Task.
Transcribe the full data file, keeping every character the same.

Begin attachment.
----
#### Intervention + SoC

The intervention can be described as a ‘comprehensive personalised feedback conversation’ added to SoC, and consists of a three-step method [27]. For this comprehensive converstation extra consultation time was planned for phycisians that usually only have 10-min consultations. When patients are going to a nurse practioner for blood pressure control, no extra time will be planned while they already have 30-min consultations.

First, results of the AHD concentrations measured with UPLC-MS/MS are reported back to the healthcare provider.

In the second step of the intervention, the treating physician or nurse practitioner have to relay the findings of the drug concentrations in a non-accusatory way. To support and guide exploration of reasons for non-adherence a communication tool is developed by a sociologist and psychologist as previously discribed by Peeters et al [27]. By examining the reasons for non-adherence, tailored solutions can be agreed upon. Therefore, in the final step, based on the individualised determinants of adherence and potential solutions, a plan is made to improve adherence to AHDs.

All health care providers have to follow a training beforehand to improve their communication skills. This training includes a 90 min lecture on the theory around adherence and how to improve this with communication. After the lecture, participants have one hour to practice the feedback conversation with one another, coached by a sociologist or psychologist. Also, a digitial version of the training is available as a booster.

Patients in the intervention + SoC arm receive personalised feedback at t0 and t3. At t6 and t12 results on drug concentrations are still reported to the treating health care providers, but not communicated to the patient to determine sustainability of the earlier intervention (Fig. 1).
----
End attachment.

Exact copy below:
#### Intervention + SoC

The intervention can be described as a ‘comprehensive personalised feedback conversation’ added to SoC, and consists of a three-step method [27]. For this comprehensive converstation extra consultation time was planned for phycisians that usually only have 10-min consultations. When patients are going to a nurse practioner for blood pressure control, no extra time will be planned while they already have 30-min consultations.

First, results of the AHD concentrations measured with UPLC-MS/MS are reported back to the healthcare provider.

In the second step of the intervention, the treating physician or nurse practitioner have to relay the findings of the drug concentrations in a non-accusatory way. To support and guide exploration of reasons for non-adherence a communication tool is developed by a sociologist and psychologist as previously discribed by Peeters et al [27]. By examining the reasons for non-adherence, tailored solutions can be agreed upon. Therefore, in the final step, based on the individualised determinants of adherence and potential solutions, a plan is made to improve adherence to AHDs.

All health care providers have to follow a training beforehand to improve their communication skills. This training includes a 90 min lecture on the theory around adherence and how to improve this with communication. After the lecture, participants have one hour to practice the feedback conversation with one another, coached by a sociologist or psychologist. Also, a digitial version of the training is available as a booster.

Patients in the intervention + SoC arm receive personalised feedback at t0 and t3. At t6 and t12 results on drug concentrations are still reported to the treating health care providers, but not communicated to the patient to determine sustainability of the earlier intervention (Fig. 1).